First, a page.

Image: Mac Miller
When you think of Mac Miller you don’t necessarily think of heartfelt love songs and tales of passion, but his fourth album The Divine Feminine helps show the rapper in a whole new light. Throughout the album we see a more open side of Miller, recounting provocative stories over jazz-infused, G-Funk beats in a way that only he could master.
This new side of the Pittsburgh rapper may stem from his recent relationship with pop singer, Ariana Grande. The 23-year-old singer does feature on the album, adding to an impressive roster of collaborators including Anderson .Paak, Bilal, CeeLo Green and the ever impressive Kendrick Lamar.
Philadelphia’s own Bilal helps bring in the album on ‘Congratulations’ over some soft piano keys with Miller reflecting on past relationships. This state of mind spills over onto to the G-Funk bass thrusted ‘Dang!' - which also features Anderson .Paak taking hold of the ridiculously groovy beat.
Mac has certainly taken a risk with this album, taking his music in a new direction and singing on the majority of tracks. This new style has taken the place of his well-known intricate raps, but as he pours his heart out over the synth infused ‘Soulmate’ all can be forgiven.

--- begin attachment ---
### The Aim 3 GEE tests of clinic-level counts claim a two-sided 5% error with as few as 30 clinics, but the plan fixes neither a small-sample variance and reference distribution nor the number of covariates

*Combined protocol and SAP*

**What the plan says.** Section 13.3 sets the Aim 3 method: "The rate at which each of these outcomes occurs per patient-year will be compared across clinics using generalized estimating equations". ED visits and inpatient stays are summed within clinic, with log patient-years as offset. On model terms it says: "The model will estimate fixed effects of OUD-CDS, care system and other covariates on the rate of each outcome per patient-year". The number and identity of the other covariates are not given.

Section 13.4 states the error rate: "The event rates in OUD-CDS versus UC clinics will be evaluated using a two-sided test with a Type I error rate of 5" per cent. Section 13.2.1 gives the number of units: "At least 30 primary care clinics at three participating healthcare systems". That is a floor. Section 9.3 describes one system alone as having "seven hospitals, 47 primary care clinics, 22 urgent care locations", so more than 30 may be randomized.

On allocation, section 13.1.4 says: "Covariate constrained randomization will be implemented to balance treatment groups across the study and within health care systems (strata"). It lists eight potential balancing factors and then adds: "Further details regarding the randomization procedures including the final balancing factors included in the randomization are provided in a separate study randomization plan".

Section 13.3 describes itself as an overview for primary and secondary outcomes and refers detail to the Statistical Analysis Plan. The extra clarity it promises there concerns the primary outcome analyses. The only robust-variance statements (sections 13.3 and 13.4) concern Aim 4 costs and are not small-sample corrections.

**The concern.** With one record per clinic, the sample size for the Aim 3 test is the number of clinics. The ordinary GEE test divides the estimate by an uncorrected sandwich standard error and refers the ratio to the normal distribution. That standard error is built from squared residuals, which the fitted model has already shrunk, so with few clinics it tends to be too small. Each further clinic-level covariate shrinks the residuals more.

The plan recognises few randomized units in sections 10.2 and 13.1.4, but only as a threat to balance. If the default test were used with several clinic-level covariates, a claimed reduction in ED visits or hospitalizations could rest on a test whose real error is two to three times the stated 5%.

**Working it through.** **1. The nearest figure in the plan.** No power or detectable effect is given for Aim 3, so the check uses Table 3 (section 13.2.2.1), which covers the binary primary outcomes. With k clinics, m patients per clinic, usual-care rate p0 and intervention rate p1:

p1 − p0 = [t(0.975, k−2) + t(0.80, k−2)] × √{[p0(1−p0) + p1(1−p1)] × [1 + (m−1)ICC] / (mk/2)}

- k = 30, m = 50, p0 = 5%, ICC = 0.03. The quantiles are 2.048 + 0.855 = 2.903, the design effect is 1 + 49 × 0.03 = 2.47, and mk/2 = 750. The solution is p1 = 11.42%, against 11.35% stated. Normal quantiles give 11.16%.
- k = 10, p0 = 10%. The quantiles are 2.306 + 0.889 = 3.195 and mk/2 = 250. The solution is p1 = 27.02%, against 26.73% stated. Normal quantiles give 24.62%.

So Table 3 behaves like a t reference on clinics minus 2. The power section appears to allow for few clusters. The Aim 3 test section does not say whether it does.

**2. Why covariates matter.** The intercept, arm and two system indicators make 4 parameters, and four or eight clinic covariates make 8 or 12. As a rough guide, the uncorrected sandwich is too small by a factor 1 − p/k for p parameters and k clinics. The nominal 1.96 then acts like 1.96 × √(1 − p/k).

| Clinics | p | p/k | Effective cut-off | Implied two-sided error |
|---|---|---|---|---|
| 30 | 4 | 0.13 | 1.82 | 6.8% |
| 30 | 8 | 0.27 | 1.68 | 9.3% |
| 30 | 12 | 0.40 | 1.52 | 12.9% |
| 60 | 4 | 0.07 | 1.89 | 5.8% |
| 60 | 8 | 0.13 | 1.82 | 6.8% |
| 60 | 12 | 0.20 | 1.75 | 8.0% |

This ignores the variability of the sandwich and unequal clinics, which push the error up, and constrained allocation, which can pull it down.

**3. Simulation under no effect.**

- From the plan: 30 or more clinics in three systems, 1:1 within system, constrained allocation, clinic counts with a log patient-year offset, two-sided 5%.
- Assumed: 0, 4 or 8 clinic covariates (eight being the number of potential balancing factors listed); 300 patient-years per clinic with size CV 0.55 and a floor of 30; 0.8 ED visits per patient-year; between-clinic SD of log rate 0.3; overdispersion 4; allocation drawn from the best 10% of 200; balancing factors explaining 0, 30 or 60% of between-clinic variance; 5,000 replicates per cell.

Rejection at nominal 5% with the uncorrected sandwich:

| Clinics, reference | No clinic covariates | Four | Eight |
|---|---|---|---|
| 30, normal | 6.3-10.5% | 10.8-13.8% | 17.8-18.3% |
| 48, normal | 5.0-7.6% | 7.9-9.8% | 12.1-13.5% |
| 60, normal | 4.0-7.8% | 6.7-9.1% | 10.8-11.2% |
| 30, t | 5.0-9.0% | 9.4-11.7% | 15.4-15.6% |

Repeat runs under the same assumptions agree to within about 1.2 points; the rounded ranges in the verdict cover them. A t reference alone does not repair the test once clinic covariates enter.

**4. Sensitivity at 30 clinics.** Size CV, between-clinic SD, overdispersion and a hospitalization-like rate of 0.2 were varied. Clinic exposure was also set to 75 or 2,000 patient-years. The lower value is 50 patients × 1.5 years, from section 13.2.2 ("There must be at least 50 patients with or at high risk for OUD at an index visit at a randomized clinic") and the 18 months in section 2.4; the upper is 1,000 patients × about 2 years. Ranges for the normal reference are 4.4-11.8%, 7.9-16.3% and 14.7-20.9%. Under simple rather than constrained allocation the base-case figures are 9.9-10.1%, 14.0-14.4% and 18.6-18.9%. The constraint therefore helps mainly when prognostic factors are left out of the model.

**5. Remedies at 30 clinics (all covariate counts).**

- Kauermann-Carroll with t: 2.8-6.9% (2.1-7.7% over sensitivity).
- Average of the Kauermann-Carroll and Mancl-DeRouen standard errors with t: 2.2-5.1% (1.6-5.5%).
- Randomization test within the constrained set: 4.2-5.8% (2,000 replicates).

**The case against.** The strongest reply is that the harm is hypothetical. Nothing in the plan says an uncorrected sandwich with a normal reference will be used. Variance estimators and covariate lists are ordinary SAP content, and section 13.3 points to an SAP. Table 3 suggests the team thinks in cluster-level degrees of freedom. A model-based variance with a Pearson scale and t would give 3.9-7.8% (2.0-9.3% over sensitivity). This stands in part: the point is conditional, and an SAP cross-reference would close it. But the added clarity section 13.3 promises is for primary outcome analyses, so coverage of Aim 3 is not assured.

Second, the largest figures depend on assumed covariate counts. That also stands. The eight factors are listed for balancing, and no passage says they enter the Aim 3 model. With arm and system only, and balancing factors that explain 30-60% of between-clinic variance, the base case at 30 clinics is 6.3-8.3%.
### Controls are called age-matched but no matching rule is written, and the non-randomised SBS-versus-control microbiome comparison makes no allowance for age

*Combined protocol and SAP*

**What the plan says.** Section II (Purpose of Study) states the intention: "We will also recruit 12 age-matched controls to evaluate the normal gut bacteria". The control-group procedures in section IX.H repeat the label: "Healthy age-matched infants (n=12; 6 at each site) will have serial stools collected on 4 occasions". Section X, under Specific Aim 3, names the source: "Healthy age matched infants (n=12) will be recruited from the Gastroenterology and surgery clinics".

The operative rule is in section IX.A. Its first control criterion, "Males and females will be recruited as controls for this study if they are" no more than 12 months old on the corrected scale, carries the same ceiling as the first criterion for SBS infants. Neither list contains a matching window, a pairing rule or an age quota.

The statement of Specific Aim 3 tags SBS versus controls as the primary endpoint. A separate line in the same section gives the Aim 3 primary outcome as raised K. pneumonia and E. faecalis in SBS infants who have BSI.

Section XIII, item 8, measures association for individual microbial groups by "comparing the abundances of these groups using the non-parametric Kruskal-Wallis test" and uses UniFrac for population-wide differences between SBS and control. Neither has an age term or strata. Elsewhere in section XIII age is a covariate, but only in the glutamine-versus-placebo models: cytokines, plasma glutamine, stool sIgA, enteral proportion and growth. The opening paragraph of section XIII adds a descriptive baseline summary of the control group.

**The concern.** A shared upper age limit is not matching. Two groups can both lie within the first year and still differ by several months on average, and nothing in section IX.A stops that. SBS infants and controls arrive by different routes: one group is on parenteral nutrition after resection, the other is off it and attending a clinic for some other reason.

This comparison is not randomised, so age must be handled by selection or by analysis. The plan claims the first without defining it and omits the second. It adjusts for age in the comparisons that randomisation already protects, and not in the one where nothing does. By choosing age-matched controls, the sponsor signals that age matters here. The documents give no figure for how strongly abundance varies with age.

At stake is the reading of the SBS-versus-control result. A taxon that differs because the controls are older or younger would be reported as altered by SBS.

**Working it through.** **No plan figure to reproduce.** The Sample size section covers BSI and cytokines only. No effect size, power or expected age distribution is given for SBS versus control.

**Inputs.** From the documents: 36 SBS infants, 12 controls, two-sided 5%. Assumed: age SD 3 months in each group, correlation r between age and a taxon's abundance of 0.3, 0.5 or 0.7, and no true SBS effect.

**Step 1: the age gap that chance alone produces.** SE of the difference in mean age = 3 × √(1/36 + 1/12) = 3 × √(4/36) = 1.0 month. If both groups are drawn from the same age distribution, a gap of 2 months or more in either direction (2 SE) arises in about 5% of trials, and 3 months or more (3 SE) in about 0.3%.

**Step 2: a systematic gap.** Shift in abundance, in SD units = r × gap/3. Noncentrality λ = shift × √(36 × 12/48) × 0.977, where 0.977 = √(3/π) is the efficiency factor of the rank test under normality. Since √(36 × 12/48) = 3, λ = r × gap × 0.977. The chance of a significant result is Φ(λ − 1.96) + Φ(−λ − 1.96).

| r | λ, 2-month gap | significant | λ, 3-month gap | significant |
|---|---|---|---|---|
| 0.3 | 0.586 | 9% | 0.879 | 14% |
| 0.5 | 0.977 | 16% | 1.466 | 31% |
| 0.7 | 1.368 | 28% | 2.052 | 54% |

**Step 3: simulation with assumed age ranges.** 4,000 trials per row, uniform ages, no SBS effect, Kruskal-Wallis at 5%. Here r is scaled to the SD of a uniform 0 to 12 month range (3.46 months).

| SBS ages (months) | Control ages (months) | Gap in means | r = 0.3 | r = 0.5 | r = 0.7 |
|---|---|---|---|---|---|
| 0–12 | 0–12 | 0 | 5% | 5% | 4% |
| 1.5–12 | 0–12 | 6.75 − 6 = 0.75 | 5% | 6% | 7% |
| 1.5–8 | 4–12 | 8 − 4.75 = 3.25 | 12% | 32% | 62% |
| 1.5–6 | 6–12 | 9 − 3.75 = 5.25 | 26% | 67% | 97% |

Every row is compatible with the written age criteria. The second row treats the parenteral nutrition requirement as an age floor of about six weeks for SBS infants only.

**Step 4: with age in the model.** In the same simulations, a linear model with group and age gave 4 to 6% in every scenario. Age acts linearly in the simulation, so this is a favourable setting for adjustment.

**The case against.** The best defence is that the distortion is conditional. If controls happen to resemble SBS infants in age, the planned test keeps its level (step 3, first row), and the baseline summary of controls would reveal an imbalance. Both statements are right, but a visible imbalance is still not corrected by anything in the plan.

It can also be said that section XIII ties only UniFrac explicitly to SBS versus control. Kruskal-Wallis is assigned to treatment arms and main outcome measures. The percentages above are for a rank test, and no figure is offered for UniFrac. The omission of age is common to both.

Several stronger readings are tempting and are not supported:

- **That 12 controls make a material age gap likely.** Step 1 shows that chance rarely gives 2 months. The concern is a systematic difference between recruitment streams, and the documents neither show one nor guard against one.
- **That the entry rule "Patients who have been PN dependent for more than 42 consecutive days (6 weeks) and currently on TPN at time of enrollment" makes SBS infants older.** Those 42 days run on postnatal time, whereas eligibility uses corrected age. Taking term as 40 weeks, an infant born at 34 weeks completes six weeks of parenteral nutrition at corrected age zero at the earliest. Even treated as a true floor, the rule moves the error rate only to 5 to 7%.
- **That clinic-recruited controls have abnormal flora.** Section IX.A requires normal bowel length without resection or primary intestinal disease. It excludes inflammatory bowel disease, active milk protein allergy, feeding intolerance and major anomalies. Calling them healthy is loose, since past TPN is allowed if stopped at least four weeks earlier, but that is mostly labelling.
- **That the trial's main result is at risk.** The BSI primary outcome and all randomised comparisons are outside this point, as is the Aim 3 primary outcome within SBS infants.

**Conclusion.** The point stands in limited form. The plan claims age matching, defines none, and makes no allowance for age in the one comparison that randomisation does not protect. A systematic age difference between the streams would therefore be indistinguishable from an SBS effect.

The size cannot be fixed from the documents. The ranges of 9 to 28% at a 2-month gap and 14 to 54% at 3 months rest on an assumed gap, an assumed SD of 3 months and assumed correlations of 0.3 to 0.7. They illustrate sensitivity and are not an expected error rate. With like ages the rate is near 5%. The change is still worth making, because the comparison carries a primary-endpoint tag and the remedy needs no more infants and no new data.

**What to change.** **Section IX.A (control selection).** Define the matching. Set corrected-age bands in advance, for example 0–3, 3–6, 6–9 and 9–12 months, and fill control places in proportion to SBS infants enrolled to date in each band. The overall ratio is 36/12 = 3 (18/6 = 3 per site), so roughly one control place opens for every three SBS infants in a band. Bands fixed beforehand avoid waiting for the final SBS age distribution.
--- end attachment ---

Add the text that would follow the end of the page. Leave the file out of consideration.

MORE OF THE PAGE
‘Skin’ is certainly a risk for the 24-year-old rapper who slows things down, taking a leaf out of Luther Vandross’ book of love. This is also reflected on ‘My Favorite Part’ as he sings “you just don’t know how beautiful you are” and also touches on his recent sobriety.
Mac Miller has often expressed his love for jazz music and this comes across in ‘Stay’ - which entwines smokey sax and female orgasm screams without measuring on the cringe barometer.
‘God Is Fair, Sexy Nasty’ hooks in genre enthusiast Kendrick Lamar - cementing the track as a cut above the rest and of course ending The Divine Feminine on a huge K.Dot high.
The album does not contain as many catchy hooks or up-beat tracks as fans of Mac Miller may have been accustomed to, but that does not mean that The Divine Feminine does not stand out amongst Miller’s finest work. It’s slow, methodical and proves that there is so much more to Mac Miller than meets the eye.
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